House Opening a Formal Impeachment Inquiry into President Trump, Hawai‘i Senators CommentSeptember 24, 2019, 12:53 PM HST · Updated September 24, 12:53 PM 0 Comments
Senator Mazie K. Hirono (D-Hawaiʻi) issued a statement after Speaker of the House Nancy Pelosi announced the House of Representatives is opening a formal impeachment inquiry into President Donald Trump.
“I commend Speaker Pelosi and House Democrats for opening a formal impeachment inquiry that will lay out for the American people whether Donald Trump committed high crimes and misdemeanors.
“Here’s what we know:
- He obstructed justice as detailed in the Mueller Report.
- He has been named as an unindicted co-conspirator in a campaign finance crime.
- He has been receiving money in violation of the Constitution from foreign governments.
- He pressured a foreign government to investigate his political rival — and he may even have threatened to withhold Congressionally-allocated aid money destined for that country to fight Russian aggression.
- He has stonewalled every effort by Congress to do its job of oversight and investigation, by directing witnesses not to testify in front of Congress, refusing to turn over documents, and asserting privileges that don’t exist.
“From Day 1 of his presidency, Donald Trump has been motivated by two things: protecting himself and making money. Speaker Pelosi is right to hold this dangerous chief executive accountable.”
Senator Hirono first called for the opening of an impeachment inquiry on May 29, 2019, following Special Counsel Robert Mueller’s press conference at the US Department of Justice outlining the conclusions of his two-year investigation into Russian interference in the 2016 election and whether the Trump campaign coordinated with those efforts.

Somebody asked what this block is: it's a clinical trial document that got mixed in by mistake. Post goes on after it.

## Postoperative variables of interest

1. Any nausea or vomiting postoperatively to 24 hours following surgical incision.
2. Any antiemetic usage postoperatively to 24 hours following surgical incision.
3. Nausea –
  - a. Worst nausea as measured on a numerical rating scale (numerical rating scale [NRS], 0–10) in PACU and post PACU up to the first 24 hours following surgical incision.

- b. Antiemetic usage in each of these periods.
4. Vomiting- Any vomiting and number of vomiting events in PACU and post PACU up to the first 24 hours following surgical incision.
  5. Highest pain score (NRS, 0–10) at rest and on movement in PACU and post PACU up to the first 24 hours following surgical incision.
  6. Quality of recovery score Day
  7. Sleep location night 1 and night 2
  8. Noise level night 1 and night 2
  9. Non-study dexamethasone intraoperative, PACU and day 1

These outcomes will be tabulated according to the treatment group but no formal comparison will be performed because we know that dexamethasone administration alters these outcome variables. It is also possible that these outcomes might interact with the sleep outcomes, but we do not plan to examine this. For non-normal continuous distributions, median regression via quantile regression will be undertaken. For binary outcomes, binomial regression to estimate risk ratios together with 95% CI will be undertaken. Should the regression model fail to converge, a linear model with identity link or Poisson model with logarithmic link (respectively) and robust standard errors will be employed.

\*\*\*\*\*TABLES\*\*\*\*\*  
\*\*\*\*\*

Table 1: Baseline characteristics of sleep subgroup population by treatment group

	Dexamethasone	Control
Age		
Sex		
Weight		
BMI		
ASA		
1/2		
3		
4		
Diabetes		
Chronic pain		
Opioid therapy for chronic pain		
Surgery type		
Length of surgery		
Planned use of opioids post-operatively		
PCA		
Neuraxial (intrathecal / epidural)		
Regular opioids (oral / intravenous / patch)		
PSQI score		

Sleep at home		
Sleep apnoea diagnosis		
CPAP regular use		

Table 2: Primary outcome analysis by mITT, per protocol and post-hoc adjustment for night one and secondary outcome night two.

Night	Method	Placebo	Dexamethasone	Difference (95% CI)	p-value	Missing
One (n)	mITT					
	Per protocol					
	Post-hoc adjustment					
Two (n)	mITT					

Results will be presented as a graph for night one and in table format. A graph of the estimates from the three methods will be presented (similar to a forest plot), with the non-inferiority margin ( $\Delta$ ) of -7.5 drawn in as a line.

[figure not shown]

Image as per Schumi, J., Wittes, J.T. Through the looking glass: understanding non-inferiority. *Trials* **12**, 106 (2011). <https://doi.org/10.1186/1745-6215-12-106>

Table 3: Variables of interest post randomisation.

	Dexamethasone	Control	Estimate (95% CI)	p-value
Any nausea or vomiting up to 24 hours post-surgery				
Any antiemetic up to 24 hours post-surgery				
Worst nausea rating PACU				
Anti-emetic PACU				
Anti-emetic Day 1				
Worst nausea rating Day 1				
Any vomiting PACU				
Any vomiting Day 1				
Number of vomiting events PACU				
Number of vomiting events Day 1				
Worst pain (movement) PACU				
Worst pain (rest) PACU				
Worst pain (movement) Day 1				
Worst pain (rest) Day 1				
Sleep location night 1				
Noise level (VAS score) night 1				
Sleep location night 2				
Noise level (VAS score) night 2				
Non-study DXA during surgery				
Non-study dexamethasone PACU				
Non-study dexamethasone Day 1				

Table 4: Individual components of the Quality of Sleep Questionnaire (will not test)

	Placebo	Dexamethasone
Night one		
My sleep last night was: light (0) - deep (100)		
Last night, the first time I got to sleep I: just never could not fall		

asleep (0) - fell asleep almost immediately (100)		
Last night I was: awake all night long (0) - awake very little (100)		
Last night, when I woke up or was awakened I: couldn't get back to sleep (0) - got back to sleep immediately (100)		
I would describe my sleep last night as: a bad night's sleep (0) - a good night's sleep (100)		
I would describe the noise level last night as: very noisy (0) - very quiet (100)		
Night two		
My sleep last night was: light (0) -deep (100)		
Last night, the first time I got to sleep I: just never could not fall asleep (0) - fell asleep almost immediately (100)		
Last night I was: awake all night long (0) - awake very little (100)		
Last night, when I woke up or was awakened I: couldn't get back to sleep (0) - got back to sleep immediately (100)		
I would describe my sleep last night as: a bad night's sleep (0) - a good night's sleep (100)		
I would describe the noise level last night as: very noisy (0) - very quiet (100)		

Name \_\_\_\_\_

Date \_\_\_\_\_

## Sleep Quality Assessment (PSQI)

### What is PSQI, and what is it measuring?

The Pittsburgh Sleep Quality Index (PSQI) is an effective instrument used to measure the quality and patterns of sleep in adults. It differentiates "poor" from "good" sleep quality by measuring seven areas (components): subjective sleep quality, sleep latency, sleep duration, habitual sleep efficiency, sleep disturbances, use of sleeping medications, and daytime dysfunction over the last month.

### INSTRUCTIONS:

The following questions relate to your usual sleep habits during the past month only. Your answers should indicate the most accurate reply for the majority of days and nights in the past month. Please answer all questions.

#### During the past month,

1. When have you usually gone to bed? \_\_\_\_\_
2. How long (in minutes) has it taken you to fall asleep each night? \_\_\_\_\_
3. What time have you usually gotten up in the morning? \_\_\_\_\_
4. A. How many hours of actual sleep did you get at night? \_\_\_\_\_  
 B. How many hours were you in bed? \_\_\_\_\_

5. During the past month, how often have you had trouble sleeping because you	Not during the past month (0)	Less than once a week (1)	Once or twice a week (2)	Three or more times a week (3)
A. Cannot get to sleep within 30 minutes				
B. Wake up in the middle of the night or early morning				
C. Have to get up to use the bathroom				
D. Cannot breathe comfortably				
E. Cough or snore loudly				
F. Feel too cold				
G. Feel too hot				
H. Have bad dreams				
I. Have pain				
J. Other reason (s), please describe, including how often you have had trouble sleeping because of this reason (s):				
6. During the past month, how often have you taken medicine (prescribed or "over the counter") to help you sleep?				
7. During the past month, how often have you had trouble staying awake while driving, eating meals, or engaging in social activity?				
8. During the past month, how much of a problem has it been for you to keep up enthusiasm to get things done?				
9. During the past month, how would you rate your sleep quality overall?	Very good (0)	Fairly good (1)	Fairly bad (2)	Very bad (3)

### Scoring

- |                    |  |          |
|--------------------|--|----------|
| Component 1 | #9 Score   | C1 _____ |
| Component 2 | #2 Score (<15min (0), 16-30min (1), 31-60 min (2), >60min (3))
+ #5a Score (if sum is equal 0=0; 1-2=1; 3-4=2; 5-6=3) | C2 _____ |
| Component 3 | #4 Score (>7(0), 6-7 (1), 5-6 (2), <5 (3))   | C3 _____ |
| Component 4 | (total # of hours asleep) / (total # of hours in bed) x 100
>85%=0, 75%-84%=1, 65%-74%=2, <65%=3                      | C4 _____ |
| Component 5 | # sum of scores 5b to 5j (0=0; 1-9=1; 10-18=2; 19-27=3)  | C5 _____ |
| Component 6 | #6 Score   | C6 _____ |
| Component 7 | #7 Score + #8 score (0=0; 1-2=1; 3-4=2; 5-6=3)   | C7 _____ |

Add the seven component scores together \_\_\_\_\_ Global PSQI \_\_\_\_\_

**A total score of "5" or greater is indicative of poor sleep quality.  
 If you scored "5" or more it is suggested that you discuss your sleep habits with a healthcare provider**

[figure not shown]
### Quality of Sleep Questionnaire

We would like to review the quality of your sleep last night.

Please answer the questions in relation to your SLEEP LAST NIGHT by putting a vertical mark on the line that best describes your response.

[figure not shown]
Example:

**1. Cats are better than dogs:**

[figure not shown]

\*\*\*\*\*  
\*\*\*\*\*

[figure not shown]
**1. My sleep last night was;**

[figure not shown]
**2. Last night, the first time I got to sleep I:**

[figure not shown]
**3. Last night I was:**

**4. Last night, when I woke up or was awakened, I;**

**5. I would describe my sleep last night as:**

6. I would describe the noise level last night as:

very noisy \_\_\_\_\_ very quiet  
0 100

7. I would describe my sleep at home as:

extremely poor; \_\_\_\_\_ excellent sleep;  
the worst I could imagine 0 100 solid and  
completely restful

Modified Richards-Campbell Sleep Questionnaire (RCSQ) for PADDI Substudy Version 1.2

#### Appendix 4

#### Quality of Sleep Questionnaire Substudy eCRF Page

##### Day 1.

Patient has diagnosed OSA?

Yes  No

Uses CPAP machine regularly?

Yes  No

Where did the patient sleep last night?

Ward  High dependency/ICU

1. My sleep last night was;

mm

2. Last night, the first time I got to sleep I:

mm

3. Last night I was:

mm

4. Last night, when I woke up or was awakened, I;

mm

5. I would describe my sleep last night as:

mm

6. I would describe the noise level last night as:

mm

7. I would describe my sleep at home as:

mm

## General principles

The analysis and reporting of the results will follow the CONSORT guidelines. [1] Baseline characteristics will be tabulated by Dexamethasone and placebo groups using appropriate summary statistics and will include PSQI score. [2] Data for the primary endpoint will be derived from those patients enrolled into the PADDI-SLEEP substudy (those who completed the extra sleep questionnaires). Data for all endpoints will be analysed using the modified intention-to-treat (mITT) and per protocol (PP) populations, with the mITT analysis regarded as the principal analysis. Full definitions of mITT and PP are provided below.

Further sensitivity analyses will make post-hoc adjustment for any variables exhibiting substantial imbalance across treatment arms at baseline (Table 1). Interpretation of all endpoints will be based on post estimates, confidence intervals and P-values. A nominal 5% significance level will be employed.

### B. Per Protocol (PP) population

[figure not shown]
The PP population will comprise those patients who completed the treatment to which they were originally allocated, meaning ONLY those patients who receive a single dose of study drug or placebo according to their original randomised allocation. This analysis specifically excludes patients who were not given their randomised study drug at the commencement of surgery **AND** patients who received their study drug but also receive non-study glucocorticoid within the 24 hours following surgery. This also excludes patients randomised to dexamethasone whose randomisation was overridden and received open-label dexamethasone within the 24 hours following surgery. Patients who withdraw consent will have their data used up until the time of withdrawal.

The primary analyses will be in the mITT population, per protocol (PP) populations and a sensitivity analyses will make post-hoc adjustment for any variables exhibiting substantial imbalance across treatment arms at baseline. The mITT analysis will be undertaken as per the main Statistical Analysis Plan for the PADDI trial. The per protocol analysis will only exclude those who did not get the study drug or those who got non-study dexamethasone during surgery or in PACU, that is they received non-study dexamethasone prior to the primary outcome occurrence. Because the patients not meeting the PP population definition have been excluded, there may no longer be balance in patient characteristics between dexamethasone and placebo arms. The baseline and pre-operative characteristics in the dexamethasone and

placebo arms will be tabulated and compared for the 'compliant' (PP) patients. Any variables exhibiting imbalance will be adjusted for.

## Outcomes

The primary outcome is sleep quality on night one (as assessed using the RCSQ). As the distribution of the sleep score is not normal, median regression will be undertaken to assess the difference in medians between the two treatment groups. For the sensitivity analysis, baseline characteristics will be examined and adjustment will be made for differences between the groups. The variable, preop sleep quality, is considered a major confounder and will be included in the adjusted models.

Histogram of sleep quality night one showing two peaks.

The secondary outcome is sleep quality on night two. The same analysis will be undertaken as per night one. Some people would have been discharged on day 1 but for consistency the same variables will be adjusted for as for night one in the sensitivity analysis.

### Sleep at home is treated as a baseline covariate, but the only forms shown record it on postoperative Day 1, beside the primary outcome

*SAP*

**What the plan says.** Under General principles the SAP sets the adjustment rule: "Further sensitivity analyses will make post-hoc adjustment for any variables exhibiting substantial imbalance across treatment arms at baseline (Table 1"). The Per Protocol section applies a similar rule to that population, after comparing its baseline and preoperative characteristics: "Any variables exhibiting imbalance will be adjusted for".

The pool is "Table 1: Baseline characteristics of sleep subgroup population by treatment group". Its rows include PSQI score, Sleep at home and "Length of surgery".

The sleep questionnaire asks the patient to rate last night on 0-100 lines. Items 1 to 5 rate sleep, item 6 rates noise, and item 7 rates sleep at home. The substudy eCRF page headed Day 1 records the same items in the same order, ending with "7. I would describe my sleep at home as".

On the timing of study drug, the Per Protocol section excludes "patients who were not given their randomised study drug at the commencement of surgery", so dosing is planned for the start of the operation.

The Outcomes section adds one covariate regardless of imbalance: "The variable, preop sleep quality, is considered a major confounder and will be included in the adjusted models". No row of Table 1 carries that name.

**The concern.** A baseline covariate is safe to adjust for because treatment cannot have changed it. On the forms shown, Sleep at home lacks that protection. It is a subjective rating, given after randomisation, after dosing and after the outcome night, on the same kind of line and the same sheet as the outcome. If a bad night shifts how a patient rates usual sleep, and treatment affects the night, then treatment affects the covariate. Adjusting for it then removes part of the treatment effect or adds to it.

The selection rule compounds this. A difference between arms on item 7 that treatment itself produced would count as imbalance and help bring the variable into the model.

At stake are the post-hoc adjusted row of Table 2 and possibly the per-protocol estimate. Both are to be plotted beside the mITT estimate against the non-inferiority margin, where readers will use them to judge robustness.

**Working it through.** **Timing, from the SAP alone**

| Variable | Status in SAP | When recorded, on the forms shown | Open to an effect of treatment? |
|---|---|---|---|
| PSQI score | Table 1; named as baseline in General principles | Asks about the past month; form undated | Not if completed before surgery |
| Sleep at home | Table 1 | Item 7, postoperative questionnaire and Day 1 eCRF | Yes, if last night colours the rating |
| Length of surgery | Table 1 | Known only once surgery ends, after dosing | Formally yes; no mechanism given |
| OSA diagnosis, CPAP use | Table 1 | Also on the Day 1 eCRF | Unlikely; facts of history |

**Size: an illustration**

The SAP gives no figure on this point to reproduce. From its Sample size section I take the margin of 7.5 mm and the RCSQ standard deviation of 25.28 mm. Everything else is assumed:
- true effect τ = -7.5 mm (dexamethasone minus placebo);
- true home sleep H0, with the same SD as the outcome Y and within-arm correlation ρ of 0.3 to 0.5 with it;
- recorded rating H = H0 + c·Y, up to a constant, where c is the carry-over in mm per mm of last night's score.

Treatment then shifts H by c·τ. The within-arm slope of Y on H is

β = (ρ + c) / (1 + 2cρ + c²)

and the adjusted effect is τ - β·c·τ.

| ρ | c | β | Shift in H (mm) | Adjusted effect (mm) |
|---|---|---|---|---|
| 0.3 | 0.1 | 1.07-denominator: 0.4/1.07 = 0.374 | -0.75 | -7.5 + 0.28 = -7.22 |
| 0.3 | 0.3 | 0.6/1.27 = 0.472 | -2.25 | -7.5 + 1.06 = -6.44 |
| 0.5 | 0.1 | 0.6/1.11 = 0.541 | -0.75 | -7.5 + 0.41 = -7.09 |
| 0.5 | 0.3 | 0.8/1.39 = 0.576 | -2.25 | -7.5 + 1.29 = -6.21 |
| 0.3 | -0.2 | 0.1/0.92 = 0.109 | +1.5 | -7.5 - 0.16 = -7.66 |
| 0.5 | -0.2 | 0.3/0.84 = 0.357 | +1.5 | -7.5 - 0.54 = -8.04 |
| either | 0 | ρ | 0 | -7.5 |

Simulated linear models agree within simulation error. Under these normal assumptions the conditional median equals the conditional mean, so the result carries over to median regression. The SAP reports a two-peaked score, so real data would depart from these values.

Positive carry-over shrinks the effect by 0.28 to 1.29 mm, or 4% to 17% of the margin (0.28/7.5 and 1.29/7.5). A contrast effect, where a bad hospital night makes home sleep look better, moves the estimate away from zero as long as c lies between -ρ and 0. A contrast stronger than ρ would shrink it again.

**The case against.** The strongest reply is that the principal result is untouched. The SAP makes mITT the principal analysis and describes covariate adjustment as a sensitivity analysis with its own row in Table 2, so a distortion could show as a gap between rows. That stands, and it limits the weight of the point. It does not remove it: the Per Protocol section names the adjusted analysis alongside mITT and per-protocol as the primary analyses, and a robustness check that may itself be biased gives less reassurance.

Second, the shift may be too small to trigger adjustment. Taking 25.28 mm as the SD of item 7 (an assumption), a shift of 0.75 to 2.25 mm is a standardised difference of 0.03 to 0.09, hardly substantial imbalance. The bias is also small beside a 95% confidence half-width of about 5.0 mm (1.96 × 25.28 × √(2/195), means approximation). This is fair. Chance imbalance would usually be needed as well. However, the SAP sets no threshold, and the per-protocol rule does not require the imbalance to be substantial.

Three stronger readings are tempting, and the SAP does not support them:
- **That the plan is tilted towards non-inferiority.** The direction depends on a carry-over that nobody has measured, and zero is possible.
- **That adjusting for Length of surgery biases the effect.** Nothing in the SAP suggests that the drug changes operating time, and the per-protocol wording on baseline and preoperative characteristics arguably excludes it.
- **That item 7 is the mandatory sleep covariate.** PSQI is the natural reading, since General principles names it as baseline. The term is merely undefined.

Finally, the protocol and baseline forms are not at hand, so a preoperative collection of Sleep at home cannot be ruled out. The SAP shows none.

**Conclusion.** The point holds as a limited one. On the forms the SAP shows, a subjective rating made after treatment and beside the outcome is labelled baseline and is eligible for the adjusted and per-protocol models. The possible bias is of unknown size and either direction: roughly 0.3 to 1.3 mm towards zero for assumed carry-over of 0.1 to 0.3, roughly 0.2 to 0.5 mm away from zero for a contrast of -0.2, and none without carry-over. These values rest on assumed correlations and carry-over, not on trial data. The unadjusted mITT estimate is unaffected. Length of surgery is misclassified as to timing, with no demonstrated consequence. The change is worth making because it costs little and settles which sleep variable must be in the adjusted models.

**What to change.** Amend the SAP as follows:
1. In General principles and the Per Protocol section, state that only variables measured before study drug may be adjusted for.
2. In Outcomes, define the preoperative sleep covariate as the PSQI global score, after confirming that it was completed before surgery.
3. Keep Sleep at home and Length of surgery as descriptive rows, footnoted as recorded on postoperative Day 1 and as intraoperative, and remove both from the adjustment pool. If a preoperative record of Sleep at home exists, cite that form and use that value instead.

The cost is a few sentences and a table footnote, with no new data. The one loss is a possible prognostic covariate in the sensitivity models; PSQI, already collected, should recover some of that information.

On Monday, US Sen. Brian Schatz urged the initiation of impeachment proceedings saying:
“The president is breaking statutory and constitutional law every day, and he is abusing his inherent power as president with regularity, enthusiasm, and most troublingly, impunity. He and his legal team argue that a sitting president’s authorities are so vast that they literally transcend the law. They argue that the Congress has a remedy for this criminality and defiance – the impeachment process. If that is their view, so be it. On behalf of the people who elected us, we must formalize and accelerate the impeachment process so that Congress, by exercising its responsibility under Article 1 of the Constitution, can provide some measure of accountability.
“This isn’t just essential for now, but so that no future president of either party believes that it is possible, practicable, or wise to defy the law, Congress’ constitutional role, and the American people.”